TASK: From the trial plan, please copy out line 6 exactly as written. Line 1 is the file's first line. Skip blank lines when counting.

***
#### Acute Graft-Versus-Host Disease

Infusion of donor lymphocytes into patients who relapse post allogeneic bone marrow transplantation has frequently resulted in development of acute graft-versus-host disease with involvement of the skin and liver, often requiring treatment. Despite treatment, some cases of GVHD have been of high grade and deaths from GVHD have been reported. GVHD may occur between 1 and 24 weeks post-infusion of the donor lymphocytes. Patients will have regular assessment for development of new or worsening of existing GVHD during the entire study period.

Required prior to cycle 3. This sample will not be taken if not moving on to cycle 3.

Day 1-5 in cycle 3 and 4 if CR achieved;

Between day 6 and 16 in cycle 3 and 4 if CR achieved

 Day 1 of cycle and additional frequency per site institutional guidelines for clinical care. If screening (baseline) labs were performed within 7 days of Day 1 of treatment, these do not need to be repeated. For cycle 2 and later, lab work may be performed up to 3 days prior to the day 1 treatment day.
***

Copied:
 Day 1 of cycle and additional frequency per site institutional guidelines for clinical care. If screening (baseline) labs were performed within 7 days of Day 1 of treatment, these do not need to be repeated. For cycle 2 and later, lab work may be performed up to 3 days prior to the day 1 treatment day.